American and Muslim: 6 Million People in Search of an Identity


A guy with brown eyes and dark skin and a thick American accent walks up to talk to me. I guess he's an Iranian, possibly a Pakistani. Where're you from, I ask? "Austin, Texas," he replies. Fisk foiled again. But where do you originally come from I ask him? "I was born in Newark, New Jersey." Fisk clears his throat. Where does his family originally come from? I'm beginning to feel like the man from Homeland Security, racially profiling my new friend. "Lahore," he replies laconically and I try to make amends. The only beautiful city in Pakistan, I say, and he smiles witheringly at me.

And I go on making the same mistake at the conference hall where the biggest annual convention of American Muslims - perhaps 32,000 of them - is meeting for a weekend of speeches and discussions that run all the way from drug addiction to Condi Rice's "new" and bloody Middle East, from banking without interest to the Bush administration's use of torture and yes, of course, the after-effects on Muslims of the international crimes against humanity of September 11, 2001.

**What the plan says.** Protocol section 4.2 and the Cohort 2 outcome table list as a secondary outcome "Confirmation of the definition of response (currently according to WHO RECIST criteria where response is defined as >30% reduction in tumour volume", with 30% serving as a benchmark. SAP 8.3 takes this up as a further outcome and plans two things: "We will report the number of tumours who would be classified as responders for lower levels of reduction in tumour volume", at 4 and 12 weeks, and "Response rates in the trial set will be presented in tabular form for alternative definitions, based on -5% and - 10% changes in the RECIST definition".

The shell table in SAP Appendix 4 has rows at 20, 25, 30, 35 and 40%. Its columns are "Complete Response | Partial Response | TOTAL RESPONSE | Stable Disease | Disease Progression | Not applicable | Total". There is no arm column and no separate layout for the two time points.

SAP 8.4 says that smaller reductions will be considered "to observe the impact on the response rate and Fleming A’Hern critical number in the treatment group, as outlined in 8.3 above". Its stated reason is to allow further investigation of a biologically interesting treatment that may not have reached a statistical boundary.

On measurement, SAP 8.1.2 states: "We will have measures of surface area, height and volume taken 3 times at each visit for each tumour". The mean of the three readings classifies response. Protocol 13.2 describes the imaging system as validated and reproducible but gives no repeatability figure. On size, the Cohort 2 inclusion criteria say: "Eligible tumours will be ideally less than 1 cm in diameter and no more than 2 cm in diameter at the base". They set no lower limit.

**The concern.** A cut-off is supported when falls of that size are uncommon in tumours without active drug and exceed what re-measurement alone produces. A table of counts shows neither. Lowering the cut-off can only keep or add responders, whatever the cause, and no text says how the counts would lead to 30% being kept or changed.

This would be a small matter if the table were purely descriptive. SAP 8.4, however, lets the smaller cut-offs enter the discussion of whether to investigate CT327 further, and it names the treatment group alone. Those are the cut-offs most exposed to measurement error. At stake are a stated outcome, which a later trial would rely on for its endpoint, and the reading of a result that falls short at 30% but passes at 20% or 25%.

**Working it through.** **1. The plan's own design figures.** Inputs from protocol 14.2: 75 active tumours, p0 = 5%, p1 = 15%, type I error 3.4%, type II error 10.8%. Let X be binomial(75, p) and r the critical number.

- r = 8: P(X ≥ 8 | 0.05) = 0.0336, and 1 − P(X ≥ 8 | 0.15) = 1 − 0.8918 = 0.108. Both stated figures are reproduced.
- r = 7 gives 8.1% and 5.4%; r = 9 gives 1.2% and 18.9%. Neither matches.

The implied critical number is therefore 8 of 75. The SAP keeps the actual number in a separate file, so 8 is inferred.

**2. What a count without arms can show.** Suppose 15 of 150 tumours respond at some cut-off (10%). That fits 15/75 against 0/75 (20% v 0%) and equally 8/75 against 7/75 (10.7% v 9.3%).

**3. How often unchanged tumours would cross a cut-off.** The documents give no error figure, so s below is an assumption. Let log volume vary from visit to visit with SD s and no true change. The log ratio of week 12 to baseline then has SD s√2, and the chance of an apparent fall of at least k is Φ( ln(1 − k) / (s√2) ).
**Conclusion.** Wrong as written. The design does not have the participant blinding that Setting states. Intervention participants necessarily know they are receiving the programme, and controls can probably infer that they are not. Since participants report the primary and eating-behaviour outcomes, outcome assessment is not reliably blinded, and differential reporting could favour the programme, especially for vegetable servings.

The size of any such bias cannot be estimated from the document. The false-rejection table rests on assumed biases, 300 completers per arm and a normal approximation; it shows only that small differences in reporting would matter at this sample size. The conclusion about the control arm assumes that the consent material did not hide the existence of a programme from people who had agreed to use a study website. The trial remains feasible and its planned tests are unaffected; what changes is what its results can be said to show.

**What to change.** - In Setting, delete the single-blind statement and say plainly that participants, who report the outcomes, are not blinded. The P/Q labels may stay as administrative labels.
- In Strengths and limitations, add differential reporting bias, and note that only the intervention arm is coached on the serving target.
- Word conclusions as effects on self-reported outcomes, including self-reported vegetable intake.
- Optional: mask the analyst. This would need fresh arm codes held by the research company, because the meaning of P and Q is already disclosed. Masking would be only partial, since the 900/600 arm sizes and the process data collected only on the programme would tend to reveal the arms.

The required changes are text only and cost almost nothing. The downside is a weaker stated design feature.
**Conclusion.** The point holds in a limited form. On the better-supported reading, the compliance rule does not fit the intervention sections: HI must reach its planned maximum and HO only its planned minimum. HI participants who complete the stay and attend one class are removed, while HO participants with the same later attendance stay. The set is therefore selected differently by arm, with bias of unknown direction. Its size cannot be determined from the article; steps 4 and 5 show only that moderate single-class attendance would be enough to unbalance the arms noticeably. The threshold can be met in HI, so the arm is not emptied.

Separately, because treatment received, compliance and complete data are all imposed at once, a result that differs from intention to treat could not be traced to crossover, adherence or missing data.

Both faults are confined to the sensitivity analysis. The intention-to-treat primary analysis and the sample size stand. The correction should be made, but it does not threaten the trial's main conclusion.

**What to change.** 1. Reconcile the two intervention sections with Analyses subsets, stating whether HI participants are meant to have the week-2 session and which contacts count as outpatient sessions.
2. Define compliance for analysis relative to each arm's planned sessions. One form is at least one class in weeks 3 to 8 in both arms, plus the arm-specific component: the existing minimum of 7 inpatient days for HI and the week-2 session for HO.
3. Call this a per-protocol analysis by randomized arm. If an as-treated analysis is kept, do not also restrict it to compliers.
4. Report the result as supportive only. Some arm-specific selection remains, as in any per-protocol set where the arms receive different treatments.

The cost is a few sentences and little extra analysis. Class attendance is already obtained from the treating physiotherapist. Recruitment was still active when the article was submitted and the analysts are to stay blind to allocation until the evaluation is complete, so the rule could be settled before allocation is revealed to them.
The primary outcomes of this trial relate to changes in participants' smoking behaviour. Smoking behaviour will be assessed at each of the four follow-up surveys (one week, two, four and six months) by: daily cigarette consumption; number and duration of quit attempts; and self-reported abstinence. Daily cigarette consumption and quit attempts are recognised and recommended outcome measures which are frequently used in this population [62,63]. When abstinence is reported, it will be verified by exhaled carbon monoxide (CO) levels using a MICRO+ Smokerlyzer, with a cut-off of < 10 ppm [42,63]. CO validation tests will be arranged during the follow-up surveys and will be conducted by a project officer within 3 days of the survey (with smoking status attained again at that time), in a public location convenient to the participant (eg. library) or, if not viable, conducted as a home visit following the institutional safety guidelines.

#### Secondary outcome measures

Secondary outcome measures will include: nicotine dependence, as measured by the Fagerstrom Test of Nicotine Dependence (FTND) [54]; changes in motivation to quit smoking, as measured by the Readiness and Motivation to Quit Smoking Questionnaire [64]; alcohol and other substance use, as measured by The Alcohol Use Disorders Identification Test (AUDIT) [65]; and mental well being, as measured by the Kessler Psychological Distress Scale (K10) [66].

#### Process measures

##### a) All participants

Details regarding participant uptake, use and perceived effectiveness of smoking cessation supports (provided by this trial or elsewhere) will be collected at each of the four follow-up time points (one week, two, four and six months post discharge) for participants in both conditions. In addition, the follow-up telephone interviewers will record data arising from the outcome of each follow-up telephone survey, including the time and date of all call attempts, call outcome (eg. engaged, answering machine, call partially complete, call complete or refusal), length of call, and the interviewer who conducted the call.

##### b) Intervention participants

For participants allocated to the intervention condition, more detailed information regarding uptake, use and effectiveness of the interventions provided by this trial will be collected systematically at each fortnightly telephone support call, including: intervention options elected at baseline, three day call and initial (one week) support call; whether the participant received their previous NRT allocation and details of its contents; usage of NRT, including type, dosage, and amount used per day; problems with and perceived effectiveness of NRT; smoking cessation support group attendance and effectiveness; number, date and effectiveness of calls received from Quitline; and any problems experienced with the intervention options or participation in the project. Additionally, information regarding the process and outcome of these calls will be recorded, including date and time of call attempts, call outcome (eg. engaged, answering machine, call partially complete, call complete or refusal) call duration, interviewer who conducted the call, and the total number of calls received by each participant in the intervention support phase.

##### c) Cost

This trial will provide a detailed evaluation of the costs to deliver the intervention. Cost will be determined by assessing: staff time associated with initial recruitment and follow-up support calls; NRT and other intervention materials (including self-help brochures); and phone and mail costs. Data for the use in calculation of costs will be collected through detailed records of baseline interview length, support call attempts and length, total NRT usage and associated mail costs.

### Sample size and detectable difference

You from Jordan I ask? "Denver, Colorado," the young woman replies. Born in San Diego. Family, yes, from Jordan. From Lebanon, I ask another? "Buffalo, New York." Actually, the family was from Syria.

It takes a while to realise that I'm playing the game of so many American non-Muslims in the aftermath of the plane hijackings. I'm sniffing for the world's enemies only hours after President George W Bush went into paranoid mode while addressing the American Legion in Salt Lake City. He had just claimed that America is fighting "the decisive ideological struggle of the 21st century" and then jumped on the crumbling old arguments of pre-Second World War appeasement to bang the Hitler drum as well.

 


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